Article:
The difference 20 years ago and the bulk of my point? Writers had more respect for the context their topics were written in. You would have looked into Autism for your preparation for writing (not to mention watched the actual film). Cross referencing, peer review, editors, the ignorant comments on her portrayal would be edited in order to clarify your purpose. But the public is now your second pair of eyes. It’s neat really, the thought of this collective knowledge and ability to reach everyone and share experience, but it looks like it’s discounted and met with defensiveness. It’s easier.

    I did not call you a bigot, I called you ignorant on a subject in which you contextualized a topic you are very well versed in. And I stand by that. You do not disproof your ignorance by your noble suggestion of casting a person with Autism with the role, you actually trivialize true acceptance. Do you know how difficult this is? It is the reason why her story IS unique and worthy in the realm of *Autism*…*for which it was created*. I think it’s ok to call on the ability of actors to do this so the story gets told. My knowledge of her is purely in this realm, so it was really interesting to read about her in your light. Never thought about her from that perspective and it’s important to do that. So please realize the bigger importance of everyone’s contribution to the collective, and realize that the comments on her acting were ignorant and discrediting. That is the reality of the symptoms and characteristics of this particular Autistic person, which are shared by many.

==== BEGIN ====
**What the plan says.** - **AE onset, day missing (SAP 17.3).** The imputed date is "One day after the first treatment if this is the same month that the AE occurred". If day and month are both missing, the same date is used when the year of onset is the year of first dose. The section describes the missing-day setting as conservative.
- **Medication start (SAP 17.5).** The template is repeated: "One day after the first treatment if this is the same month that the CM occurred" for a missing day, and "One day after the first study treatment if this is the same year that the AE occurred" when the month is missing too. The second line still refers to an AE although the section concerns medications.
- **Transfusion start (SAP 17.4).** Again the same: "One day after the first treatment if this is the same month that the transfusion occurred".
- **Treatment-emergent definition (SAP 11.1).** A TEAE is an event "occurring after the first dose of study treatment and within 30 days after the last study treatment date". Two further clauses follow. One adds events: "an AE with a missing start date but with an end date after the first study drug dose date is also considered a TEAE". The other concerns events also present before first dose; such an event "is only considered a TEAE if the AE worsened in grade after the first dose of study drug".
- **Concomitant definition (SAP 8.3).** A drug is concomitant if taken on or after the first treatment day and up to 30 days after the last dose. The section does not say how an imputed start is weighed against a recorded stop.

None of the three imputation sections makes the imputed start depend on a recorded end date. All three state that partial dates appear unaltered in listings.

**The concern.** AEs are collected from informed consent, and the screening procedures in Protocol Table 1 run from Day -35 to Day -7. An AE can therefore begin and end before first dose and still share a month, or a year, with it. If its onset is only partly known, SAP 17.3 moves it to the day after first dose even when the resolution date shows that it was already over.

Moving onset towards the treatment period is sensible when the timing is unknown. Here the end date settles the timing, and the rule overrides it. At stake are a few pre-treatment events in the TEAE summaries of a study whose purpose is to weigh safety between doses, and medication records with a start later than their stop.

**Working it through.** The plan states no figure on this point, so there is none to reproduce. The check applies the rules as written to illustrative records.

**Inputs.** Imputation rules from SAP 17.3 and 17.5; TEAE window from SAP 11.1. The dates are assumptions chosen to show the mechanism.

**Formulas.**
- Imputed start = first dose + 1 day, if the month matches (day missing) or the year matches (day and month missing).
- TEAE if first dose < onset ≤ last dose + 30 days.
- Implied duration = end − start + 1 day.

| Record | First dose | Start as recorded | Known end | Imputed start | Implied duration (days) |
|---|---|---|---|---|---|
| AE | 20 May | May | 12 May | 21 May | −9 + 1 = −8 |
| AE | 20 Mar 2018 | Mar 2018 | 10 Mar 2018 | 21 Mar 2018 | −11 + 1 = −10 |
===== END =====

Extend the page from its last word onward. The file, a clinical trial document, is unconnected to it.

13. Kelly G. Says:

    @nothankyou – On the topic of Danes’s acting and hiring a non-autistic vs. an autistic actor to portray an autistic individual: My knowledge of how Danes normally speaks, sounds and carries herself greatly influences how I view her portrayal of Grandin. (Ditto, for the record, other non-disabled actors who play physically and – especially – intellectually disabled individuals. See, e.g., Juliette Lewis in The Other Sister. Awful.) When actors assume the role of a differently abled person, I almost always come away with the feeling that it’s a parody; a well-intentioned parody, perhaps, but a parody nonetheless. Being individuals who (usually) have little-to-no experience with the disability in question (no, an afternoon spent with Grandin doesn’t count) – and certainly no intimate, personal experience since, after all, they are non-disabled – these performances just strike me as…disingenuous.

    Why not hire someone who has an intimate knowledge of the obstacles Grandin has faced, vs. someone who can only begin to imagine them? In an industry in which there are so few roles for autistic and otherwise disabled actors, why give one of the few roles literally written for an autistic individual to a non-autistic actor? As I said in the post, this is arguably akin to hiring a white actor to portray a person of color, and then outfitting her in blackface.